Director Barry Levinson learned just how valuable the commercial incentive can be when Sony came to him about a deluxe DVD edition of his 1984 film The Natural. "Because of the original schedule, I never got a chance to do the first act the way I wanted," says Levinson. "And when I tried to get my hands on those materials years later, I was told that all the additional footage had been destroyed. But it turns out that wasn't true, and I was finally able to restore and restructure the film the way I had originally envisioned it."
Which is not to say that Levinson could do the same for other films of his. "On some of my movies, like Tin Men and Good Morning, Vietnam, nothing exists other than the print. And that's frustrating—even if I didn't want to put it back in the movie, it's a part of film history. You don't think about backing up and preserving your elements until you realize what can happen to them."
The good news is that there is now an active, aware network of studios, foundations and archives, and a public that supports the goals of film preservation. But in other areas, the picture is darker. "There are vast quantities of unpreserved, endangered films sitting in private vaults and public archival vaults all across the country," says Rosen. "We are talking about hundreds of millions of feet of film of all kinds."
Gregory Lukow, the director of the Motion Picture, Broadcasting and Recorded Sound Division of the Library of Congress, agrees. "It's still a process of discovery and rediscovery," he says. "There are still lost films being found, lots of films that need to be repatriated from overseas archives, and a great deal of orphan films out there in innumerable repositories."
And while the Library of Congress, for one, is making plans to store all their visual material digitally in the future, everyone involved cautions that digital is no panacea, no easy solution. Rather, it is a format with its own problems. Digital data can be erased or corrupted by careless handling, by magnetism, by a variety of mishaps. In addition, standards and formats in the field change so quickly that a digital film, or the information from a digital intermediate, can be impossible to read after a few years of advances in software and hardware. "It's not as simple," says Crisp, "as taking the data and putting it on a shelf and thinking you can retrieve it five years from now."
Pacific Title, a Los Angeles-based company that makes high-quality film separations for archival purposes, has noticed the problems when the studios send them material. "At least 25 percent of the time recently, our task is not just to make a restoration copy, but also to find the data," says Bruno George, production manager of Pacific Title's Rosetta process. "Material comes up missing, portions of the file can't be read, and we have to go back to other sources at the studio to get duplicate material. We have six preservation projects in production right now where we're waiting for data to come to us, or we've had to recover data before we could deliver the products. It's a pretty big problem, and we're not talking about movies from two years ago—we're talking data tapes that are corrupted, that can't store material after a few months."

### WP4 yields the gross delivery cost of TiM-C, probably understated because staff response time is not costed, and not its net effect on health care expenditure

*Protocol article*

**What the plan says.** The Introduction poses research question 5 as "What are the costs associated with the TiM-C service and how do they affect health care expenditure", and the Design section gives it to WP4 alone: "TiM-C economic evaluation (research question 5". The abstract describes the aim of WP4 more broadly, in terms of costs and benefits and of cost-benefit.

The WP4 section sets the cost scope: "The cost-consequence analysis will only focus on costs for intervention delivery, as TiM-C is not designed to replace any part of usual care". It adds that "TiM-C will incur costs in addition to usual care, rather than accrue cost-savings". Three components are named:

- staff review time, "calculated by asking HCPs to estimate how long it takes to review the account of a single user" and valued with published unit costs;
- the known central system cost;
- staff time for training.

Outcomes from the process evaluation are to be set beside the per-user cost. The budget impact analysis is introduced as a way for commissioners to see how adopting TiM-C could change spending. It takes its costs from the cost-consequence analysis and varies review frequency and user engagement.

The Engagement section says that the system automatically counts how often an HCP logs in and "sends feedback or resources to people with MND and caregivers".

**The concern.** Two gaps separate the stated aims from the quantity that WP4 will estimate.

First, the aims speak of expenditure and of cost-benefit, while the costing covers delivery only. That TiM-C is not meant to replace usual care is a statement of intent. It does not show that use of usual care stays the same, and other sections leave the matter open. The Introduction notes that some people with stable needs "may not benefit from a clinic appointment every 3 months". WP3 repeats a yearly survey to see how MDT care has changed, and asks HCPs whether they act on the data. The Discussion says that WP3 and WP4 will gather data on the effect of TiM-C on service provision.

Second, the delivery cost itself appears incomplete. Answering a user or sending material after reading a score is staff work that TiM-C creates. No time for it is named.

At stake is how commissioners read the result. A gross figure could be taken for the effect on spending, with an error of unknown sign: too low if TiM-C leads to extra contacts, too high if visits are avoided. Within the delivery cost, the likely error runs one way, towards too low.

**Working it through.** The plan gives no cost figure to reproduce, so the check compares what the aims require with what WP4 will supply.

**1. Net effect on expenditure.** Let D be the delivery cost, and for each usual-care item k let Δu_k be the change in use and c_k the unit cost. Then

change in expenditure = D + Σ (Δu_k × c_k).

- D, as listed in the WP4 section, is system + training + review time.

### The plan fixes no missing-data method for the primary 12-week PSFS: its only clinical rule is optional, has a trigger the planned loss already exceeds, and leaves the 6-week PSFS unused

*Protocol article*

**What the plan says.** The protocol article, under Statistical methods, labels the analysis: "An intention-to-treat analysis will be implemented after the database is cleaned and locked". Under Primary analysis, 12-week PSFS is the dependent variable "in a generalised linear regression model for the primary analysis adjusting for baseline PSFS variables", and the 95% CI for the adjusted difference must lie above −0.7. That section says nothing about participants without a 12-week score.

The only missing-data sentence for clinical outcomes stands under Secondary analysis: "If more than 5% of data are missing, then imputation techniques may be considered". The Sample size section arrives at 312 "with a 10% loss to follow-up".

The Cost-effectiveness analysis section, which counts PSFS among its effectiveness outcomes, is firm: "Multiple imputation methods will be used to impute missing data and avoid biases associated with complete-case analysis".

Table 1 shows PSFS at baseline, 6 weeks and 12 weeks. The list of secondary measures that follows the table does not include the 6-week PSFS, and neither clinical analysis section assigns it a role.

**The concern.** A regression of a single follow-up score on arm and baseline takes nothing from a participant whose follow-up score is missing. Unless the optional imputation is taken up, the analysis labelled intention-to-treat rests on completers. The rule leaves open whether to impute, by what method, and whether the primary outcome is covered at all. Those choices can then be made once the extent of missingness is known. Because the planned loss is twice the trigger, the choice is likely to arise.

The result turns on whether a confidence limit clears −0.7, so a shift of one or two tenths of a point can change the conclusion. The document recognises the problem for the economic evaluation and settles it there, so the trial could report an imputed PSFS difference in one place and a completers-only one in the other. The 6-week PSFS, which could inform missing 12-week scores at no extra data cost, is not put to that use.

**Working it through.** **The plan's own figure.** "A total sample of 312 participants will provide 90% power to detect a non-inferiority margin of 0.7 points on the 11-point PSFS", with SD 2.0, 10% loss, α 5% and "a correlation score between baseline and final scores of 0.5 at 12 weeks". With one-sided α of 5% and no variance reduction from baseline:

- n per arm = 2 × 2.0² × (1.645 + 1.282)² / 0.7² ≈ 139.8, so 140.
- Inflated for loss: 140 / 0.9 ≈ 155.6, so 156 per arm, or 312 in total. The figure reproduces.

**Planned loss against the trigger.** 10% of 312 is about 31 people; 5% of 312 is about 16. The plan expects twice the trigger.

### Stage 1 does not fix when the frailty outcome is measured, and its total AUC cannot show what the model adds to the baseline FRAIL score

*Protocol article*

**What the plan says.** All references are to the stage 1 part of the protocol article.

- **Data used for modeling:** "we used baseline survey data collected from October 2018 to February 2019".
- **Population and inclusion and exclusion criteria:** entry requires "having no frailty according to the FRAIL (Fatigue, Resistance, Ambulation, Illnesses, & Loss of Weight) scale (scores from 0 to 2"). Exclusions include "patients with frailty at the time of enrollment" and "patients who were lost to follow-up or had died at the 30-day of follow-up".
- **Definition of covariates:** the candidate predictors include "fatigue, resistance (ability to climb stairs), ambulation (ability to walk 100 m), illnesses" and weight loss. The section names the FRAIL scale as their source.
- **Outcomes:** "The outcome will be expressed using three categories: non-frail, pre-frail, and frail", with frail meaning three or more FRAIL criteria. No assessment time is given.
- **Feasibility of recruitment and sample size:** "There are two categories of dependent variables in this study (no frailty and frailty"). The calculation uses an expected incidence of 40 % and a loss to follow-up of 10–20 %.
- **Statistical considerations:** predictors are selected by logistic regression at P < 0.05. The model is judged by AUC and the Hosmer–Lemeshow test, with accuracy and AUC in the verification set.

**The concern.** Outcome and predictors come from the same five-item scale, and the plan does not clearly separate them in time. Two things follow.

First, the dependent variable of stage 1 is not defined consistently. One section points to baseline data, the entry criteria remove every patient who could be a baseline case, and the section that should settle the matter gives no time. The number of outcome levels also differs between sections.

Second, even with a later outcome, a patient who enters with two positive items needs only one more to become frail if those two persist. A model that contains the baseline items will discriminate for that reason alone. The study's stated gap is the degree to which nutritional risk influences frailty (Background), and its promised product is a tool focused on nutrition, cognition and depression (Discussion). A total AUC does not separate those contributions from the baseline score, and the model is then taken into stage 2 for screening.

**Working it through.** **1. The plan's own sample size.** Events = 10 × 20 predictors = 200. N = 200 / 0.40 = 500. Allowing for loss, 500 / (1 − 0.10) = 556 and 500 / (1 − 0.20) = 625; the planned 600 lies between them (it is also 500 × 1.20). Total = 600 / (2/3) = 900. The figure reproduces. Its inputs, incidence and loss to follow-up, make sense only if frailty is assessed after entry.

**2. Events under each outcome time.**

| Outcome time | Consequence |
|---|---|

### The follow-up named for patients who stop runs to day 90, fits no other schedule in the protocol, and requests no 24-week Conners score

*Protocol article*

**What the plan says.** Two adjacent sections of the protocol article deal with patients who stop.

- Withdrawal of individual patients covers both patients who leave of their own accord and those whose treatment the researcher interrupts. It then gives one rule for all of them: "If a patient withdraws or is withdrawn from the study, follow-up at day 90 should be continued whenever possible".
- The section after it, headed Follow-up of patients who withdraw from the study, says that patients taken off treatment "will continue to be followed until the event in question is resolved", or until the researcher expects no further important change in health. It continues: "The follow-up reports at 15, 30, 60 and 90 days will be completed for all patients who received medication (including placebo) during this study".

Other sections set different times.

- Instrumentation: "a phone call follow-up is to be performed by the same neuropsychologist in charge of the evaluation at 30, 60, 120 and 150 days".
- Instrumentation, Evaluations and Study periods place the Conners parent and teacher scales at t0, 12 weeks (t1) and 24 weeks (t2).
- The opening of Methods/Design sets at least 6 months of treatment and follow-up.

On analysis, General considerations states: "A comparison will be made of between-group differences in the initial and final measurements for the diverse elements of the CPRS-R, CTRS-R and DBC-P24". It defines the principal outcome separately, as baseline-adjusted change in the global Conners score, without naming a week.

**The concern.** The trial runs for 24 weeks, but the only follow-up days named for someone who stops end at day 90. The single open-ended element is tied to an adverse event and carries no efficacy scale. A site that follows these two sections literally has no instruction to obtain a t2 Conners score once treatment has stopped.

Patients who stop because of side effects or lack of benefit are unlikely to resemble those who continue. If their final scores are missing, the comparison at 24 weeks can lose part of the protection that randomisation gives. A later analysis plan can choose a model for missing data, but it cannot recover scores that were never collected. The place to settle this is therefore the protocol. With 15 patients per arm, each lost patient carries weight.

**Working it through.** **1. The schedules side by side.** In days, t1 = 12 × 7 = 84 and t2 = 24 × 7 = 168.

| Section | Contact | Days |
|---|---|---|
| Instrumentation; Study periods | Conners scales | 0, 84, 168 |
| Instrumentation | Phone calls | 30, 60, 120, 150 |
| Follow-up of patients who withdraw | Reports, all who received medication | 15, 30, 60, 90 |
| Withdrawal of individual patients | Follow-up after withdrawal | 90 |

BEAT THE CLOCK: The UCLA Archive, the second-biggest in the country, has
been rescuing films for 20 years but it's a race against time to save irreplacable
pieces of our cultural history. (Credit: George Eastman House)
But Phil Feiner, the president of Pacific Title, sees an even greater problem on the horizon. "We have a certain workflow right now in the motion picture business that everybody is used to," he says. "With King Kong, for instance, they shot maybe one and a half million feet of film, and then did all these digital composites. You take that 1.5 million feet of film, and the studio usually puts it on some palettes and puts it in storage. But what happens to the material in the digital composites, and what happens when you start shooting some of these pictures digitally? With Superman Returns or Miami Vice, films that were shot digitally, all of a sudden you have 200 terabytes of data. What do you do with it?"
It will only get worse, he adds, with more sophisticated digital cameras now being tested. "We're going to wind up with more digital features next year. And you have this new 4K digital camera, which will give you exceptional quality—but all of a sudden you're going to have a petabyte [a million gigabytes] of data. That is what I call the 'digital tsunami.' We're all going to be drowning in bits, and nobody in Hollywood is prepared for it. How are we going to store it, what are we going to do with it, how are we going to validate the data? No studio has the systems or infrastructure to ingest and manage that amount of data."
So what's a filmmaker to do? Certainly, directors can't rely on the studios and archives to do the work for them; they need to take an active role in preserving their own work. But there's no easy answer for how to do this today, no way around the fact that many of the digital issues won't be sorted out for years. Still, directors, even ones without big budgets or studio backing, can take steps to increase the chances that their films will survive.
For starters, be aware that preservation is something to think about now, not at the end of your career. "If the steps of making a movie are pre-production, production and post-production, there should also be a fourth step: preservation," says The Film Foundation's Bodde.
Adds Outfest's Haduong, "There needs to be a constant dialogue in every filmmaker's head. They always need to be aware of where their elements are, and aware of problems that can arise. It's not enough to say, 'My elements are at the lab.' Does the lab still exist? And if they go out of business, do they still know how to reach you? It's a pretty frightening thought for a filmmaker, but labs won't necessarily call you if they shut down."